The Benefits and Pitfalls of Online Writing Advice

Knowing who, and what to ask

When I first started thinking about Becoming an Author, one of the first things I did was Google things like ‘how to become a bestselling writer’, ‘writing a book’, and of course the important one, ‘how much do authors make?’ (hint: not much).
Any of those familiar to you? I’m guessing the answer is yes, because if people weren’t hunting for it, then there wouldn’t have been so many search results. So at least I know I’m not alone in that sense.

But what I’ve come to learn over my frequent and incessant Googling, is that while there are many benefits to having access to all this info, there are also a fair few pitfalls too.  The benefits include getting tips and tricks from people who’ve walked a similar path, and being able to use their experiences to avoid the same issues they came up against.

The biggest of pitfalls, however, is that so much of the advice out there is contradictory. And if, like I did, you spend ages reading the articles about ‘best writing habits for authors’, for example, you will find a lot of varying opinions. Some people write a little bit every day. Others write when inspiration strikes. Turns out that there’s no one way to do it.

confused stick man
If you find all the info about ‘how to be a great writer’ confusing, you’re definitely not alone!

I’ll be honest, that was a little bit scary to me at first. I am a lover of rules and formulas: even though I’m a writer, I also really enjoyed maths at school just because you knew there was a right or wrong answer.

With creative writing you don’t have that level of security. You never know what will or won’t work for you…until you try things out.

So that’s what I started to do. Yes I still Google things and look for advice, but I now take it with a hefty pinch of salt. And when I start to get discombobulated by all the contrariness, or if I’m feeling lured into paying for a service because I think it will be the magic bullet, I force myself to step back and take a breath.

I have to remind myself that there is no one way. But more importantly I have to remind myself why I’m doing this in the first place. I’m doing it because I want to write, because I can’t stop myself in fact (unless I’m actually trying to write the next chapter of my book, of course, in which case I can’t seem to get started – more on that in future posts).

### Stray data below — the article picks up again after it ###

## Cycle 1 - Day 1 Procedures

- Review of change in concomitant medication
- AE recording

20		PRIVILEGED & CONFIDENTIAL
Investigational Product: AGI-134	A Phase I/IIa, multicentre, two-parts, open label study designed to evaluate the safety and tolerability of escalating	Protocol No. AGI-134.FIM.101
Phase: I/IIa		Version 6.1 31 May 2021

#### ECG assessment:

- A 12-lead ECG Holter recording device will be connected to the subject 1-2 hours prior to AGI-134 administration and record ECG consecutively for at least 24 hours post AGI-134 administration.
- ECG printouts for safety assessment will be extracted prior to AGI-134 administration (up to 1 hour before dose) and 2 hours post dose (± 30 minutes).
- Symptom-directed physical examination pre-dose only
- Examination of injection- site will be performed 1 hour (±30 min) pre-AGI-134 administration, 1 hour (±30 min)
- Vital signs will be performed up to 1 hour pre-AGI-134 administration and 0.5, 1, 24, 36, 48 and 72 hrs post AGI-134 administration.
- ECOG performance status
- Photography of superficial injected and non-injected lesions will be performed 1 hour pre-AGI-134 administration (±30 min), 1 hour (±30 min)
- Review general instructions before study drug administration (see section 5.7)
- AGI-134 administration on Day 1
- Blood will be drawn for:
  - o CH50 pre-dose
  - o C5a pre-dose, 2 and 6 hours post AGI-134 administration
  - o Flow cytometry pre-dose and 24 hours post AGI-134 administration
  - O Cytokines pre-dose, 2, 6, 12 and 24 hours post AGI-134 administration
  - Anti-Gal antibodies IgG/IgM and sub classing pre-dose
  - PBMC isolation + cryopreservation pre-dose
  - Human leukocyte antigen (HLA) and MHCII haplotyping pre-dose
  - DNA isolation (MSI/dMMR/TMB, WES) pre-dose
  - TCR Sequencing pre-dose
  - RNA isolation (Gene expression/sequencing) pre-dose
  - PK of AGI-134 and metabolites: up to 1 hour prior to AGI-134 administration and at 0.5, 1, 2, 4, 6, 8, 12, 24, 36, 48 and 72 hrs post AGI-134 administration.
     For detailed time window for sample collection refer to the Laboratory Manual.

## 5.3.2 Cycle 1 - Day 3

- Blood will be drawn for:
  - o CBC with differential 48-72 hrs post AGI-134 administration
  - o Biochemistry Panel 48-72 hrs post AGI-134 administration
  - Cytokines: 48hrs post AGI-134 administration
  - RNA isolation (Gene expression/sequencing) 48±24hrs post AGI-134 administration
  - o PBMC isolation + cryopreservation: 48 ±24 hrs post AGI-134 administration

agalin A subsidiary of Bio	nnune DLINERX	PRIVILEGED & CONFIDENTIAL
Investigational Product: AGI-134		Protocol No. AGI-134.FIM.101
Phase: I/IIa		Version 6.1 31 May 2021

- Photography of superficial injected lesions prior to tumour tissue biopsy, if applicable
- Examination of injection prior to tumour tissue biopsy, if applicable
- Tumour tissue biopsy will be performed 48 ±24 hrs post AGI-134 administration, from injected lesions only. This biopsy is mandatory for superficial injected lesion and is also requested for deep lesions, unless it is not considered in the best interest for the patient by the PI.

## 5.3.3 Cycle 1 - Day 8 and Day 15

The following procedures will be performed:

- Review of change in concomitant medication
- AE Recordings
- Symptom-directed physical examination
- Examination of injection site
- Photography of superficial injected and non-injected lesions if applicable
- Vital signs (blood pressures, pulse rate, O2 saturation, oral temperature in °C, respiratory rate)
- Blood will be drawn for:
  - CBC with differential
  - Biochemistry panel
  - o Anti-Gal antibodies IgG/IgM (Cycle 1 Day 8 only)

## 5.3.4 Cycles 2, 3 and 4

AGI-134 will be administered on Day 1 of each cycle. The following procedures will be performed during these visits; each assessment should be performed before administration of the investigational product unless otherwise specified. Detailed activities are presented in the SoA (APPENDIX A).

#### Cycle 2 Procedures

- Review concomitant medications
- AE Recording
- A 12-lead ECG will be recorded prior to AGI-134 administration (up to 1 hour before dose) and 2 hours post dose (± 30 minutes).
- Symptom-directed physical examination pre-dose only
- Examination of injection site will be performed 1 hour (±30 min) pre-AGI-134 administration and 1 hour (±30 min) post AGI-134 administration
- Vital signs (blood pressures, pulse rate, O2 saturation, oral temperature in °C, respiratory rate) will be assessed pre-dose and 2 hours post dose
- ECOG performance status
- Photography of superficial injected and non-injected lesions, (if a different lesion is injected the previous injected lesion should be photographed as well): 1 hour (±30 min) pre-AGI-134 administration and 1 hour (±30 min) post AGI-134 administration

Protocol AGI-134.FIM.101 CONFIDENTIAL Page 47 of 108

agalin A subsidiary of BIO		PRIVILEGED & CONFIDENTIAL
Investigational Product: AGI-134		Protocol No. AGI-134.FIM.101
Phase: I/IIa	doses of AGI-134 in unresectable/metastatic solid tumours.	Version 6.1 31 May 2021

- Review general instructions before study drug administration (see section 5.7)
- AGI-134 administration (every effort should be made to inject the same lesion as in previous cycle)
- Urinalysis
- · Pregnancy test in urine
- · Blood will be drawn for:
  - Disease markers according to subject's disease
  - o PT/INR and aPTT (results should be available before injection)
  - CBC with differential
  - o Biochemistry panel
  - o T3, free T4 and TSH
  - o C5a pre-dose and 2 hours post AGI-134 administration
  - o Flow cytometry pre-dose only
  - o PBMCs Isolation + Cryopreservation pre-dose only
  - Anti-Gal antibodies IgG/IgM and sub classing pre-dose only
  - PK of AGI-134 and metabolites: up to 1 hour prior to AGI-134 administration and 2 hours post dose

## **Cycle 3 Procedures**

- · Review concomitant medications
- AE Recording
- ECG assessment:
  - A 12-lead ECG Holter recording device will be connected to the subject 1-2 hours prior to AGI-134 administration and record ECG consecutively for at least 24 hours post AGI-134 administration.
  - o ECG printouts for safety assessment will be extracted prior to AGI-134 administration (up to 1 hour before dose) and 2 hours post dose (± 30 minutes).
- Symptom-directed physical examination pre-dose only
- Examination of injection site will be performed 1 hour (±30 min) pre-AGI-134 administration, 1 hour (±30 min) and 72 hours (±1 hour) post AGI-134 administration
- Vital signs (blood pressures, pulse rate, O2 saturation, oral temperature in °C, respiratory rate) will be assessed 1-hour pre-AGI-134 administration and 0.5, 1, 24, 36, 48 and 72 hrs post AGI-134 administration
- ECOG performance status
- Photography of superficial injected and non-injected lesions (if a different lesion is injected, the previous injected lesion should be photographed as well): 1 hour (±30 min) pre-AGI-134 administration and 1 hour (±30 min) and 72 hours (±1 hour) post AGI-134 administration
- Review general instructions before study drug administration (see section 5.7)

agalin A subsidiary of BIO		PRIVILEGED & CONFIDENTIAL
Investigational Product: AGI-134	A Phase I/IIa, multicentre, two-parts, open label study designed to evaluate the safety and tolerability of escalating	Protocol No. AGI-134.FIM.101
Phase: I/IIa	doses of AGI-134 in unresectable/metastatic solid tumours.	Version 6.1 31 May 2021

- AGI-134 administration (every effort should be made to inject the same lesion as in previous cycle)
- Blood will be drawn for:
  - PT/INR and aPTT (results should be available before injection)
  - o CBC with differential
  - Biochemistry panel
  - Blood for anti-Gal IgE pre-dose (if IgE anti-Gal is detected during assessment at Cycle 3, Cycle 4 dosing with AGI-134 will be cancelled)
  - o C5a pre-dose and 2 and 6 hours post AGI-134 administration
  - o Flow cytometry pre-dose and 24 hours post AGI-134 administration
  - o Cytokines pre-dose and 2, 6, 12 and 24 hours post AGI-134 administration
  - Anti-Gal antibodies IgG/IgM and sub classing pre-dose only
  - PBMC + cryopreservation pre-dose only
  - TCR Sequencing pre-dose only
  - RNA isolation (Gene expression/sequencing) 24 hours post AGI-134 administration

For me, it’s all about going with the flow. I used to get super stressed by trying to control everything (and often still do), but the older I get, the more I realise I can’t control most things. Including me a lot of the time. So I don’t try as much. I just move from moment to moment and let things play out – some would argue that’s a poor way to achieve goals, but I’ve also tried the more structured approach and that did nothing for me either. So I’ve decided to take the path that stresses me out less.

For other people though, you might be great at discipline, and find it only works if you actively schedule time for writing. Brilliant. Stick with it! You’re likely to get your book written way before I do – and I’m so excited for you! (If this is you, please let me know so I can congratulate you; your hard work might even rub off and inspire me to get cracking, which I’ll be eternally grateful for).

Becoming an Author isn’t a competition. Yes, in terms of financial rewards authors do compete with one another to get the recognition and rankings that lead to muchos wonga. But, that’s not what writing is about, for me at least. As I’ve mentioned before, and will undoubtedly mention again, being an author is about the joy of writing, of telling your story. Nobody else can do that, ever. So you’re really not competing with anyone.

And if riches come your way along the journey that is amazing. But it doesn’t mean that all the other authors out there who don’t become millionaires aren’t just as important. Your story could change the life of one person forever – so get it out there for them.

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